In my Tae Kwon Do studio, when a person tests for their next belt level, the final stage of any test is to break wooden boards. Each level has its own specific breaks, certain kicks or punches with which to shatter the pine. It is inspiring to watch and fun to do. A person gets a lot of satisfaction from solidly connecting with the board, and sending some splinters flying. There is a profound sense of accomplishment when you use your own, unaided strength to do what seems like it is beyond doing.
The board breaking comes at the end of a fairly arduous test, and by that time, we have already spent more than a full hour exerting our energy with kicks, punches, one-steps, pumsae, and sparring. It is not easy to muster the necessary strength and precision for breaking the boards. Sometimes, a student will deliver the blow, and the board won’t break. They kick again. Nothing. They try again, and still, the board remains whole. This is not unusual, nor does it disqualify you. You simply have to keep on trying until you successfully meet the challenge that the board represents, until you literally break through the barrier to the next level.
Does breaking the boards hurt? After all it is solid wood, and our fingers and toes don’t seem so fierce. Breaking the board does not really hurt, but hitting it and not breaking it stings pretty bad. It is a painful reminder that you didn’t hit it right, and a let down of the spirit, that you didn’t get that immediate positive response that lifts your confidence.
But you have to keep on trying. No matter how many times you don’t break it, you refocus, recommit, and kick again. If you miss a few times in a row, the Master will remind you to deliver “more power”, or “You’ve got to HIT it.” People who are watching or also testing, might call out “Come on, you can do it.” But nobody jumps in and breaks it for you. We all recognize that part of the test is meeting standards that were previously beyond your abilities, and that the greatest satisfaction and self confidence comes from doing something you couldn’t do before.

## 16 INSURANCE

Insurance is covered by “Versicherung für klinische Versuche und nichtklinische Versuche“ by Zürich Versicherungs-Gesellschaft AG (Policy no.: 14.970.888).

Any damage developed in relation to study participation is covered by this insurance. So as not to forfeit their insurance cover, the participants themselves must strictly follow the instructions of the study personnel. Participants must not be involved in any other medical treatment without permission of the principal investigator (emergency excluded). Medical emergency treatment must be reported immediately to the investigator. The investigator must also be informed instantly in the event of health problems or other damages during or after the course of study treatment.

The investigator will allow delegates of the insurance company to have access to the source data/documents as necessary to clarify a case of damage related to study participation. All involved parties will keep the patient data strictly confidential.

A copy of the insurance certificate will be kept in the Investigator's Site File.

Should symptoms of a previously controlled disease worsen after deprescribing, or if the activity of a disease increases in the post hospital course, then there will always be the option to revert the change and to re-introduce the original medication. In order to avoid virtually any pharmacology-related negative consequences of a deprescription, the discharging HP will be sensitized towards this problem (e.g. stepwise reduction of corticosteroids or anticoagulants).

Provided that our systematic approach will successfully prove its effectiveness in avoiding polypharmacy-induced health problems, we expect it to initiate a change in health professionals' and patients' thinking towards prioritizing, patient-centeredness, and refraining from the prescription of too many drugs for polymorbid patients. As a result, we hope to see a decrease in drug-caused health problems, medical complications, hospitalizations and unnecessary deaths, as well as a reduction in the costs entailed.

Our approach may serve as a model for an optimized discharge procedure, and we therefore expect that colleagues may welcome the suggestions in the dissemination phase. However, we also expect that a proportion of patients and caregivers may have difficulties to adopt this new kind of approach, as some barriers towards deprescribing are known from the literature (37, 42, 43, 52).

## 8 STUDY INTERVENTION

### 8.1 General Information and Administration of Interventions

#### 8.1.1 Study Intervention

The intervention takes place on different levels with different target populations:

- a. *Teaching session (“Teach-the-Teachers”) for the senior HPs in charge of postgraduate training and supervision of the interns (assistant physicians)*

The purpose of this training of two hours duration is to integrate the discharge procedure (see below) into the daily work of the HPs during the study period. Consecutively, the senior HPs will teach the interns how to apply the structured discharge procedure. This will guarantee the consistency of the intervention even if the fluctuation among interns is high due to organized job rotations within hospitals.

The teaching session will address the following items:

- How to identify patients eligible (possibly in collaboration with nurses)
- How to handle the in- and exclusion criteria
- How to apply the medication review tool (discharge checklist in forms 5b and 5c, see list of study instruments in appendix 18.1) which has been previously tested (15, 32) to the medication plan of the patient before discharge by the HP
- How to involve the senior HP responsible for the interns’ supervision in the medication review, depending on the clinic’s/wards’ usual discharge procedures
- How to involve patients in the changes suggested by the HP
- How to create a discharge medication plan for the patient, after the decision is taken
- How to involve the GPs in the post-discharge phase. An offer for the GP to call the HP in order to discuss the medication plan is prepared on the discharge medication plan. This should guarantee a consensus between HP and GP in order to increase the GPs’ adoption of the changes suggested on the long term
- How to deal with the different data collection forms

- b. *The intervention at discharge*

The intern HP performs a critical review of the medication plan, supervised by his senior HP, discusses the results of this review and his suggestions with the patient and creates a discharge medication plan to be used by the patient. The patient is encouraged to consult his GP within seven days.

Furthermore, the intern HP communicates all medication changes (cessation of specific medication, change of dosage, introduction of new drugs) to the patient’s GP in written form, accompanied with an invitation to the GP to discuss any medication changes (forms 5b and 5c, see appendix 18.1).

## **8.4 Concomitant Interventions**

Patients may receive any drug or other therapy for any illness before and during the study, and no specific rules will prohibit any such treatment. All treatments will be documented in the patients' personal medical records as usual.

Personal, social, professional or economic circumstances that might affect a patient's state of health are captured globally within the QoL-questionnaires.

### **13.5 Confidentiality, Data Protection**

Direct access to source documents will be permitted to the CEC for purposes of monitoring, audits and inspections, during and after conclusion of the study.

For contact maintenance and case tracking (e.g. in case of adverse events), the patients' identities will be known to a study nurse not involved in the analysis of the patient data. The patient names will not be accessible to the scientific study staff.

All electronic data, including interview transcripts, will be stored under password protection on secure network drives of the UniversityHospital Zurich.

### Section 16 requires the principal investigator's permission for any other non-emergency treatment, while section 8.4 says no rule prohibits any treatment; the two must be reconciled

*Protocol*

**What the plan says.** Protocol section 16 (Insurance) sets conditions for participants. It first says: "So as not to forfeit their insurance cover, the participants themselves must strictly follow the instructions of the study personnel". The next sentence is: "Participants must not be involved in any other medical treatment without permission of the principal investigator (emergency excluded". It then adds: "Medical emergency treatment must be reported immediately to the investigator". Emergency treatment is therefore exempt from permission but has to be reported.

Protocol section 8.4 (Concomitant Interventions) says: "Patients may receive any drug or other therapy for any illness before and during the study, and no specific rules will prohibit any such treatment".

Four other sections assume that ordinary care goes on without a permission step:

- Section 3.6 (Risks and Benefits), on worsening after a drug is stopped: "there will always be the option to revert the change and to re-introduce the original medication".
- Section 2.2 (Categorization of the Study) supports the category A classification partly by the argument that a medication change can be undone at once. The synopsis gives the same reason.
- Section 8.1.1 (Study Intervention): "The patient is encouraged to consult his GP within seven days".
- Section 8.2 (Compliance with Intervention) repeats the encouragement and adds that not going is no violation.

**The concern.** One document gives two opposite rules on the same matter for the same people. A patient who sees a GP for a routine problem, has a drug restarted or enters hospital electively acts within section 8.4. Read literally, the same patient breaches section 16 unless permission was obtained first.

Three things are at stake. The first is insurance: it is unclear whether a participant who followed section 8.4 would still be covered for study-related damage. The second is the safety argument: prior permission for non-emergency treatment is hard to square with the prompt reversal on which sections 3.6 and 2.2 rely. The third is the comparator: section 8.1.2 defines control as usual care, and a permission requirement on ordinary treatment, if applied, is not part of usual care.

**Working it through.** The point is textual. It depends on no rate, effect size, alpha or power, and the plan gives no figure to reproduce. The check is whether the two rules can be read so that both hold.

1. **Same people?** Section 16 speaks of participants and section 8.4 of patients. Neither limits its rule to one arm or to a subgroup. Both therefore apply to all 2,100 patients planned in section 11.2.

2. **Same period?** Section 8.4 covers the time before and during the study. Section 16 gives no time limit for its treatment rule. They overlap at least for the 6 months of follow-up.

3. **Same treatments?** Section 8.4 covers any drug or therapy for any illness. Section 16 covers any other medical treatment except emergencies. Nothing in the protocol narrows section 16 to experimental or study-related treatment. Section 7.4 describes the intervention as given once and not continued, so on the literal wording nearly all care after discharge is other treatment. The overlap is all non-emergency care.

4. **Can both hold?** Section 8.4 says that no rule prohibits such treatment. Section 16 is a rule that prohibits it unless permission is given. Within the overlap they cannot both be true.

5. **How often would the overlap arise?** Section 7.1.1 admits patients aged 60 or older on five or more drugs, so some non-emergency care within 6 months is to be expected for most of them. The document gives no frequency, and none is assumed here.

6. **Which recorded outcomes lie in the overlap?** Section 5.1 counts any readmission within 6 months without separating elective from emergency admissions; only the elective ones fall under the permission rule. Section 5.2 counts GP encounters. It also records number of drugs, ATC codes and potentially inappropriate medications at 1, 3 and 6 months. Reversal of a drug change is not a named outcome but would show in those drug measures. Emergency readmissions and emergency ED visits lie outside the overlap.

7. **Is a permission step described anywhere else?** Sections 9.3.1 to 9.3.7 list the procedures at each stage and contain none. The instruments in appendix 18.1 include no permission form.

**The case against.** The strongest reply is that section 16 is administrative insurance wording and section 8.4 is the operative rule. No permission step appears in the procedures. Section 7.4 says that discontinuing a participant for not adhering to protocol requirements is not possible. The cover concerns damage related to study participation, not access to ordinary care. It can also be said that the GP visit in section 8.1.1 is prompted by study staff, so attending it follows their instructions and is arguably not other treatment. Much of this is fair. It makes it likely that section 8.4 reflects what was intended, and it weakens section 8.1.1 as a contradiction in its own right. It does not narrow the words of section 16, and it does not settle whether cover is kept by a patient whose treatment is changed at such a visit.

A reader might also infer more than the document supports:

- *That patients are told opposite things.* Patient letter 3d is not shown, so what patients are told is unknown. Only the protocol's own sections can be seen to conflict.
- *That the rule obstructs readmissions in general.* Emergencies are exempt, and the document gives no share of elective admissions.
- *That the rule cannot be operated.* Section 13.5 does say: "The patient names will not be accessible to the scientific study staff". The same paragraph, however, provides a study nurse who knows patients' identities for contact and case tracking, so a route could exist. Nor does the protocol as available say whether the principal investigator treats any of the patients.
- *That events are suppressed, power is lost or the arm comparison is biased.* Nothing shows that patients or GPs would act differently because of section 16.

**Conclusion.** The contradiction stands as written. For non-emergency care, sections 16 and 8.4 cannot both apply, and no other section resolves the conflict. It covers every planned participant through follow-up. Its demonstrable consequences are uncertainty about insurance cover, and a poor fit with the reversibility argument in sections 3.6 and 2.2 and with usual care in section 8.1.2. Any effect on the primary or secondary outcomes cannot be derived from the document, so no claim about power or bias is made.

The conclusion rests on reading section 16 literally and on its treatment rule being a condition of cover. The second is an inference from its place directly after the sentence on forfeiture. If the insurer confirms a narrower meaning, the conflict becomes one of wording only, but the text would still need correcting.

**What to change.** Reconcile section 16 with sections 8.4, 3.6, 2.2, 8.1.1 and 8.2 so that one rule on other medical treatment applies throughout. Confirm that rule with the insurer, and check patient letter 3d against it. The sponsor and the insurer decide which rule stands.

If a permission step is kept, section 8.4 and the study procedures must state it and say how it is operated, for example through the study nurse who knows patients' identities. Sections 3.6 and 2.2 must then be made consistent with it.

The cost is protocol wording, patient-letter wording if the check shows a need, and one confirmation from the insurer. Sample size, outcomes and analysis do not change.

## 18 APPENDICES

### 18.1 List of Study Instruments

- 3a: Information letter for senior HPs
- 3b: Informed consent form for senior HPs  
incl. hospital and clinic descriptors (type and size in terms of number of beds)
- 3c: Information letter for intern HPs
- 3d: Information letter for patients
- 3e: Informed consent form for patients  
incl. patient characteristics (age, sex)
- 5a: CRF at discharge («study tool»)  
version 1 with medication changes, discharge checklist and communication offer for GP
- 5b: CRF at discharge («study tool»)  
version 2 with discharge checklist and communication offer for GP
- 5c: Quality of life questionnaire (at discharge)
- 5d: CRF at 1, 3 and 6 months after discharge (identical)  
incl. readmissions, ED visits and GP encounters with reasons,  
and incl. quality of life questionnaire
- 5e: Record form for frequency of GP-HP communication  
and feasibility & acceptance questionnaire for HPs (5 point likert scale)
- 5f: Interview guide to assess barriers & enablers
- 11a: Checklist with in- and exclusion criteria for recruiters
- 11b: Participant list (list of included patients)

This is an essential part of any practice, TKD, other athletics, art and music, and certainly prayer and spiritual disciplines. Good teachers, and fellow community members will encourage you, but they won’t do it for you, or take away the difficulty of the challenge. They realize that this does not really help you, and in the end takes away from you the real satisfaction that comes from accomplishment.
A Shul Story:
Recently in synagogue, just before the beginning of the Torah reading, I was standing in the middle of the sanctuary, and since I did not have my Chumash (Hebrew scripture) in my hand, I announced the Torah portion by name and location in the Pentateuch instead of by the page number. This has often been my way, as it requires the members of the congregation to work a little bit to find the passage, and to become familiar with the traditional order of the portions and the flow of the literature. Yes, there are page numbers, but they can be a crutch, and I expect my congregants to become more fluent with the Torah as they grow in their learning.
So I gave the parsha citation, and immediately two of the parishioners called out the page number. Now you need to know that I have talked with these guys many times about calling out in services, or announcing pages, but they did it anyway. So this time, I called them out, and said; “Why would you do that? The people here are capable of finding it themselves. Why would you take away the struggle and the challenge? Don’t do it for them, or they will not learn to do it for themselves.”
I know they were trying to be helpful, and I suspect they will dismiss my reproach. But I also know that however helpful they were trying to be, they actually stood in the way of others making progress. By trying to make people comfortable, and by removing some of the negative experience that comes from feeling lost in shul, they perpetuate those feelings, and end up discouraging the members of the community from discovering the deep reserve of strength and knowledge that can be theirs.
We seem more willing to let kids “try, try again” but when it comes to adults, some people think its best to spoon feed them rather than encouraging them to struggle and strive, and fail on their way to greater strength. Playing to someone’s weaknesses and shortcomings, only serves to emphasize those weaknesses, whereas playing to someone’s strength, reminding them to use more power, emphasizes the power we all have to achieve mastery.
What good does it do the student to break the board for them? None. Calling out pages does not help people become better in their shul practice. Jumping in and making sure they feel comfortable, only reminds them that they feel UNcomfortable, interrupts their experience, and stunts their growth.
Sure it stings when you miss. So use more power, kick again, don’t miss, and break the board. Of course it feels bad to lack knowledge and expertise in our spiritual practice. So learn a bit more, find the right page, and break through the barriers.
If you are going to shout something out in shul, don’t call out the page numbers. Instead try this: “Come on, you can do it, keep on coming.”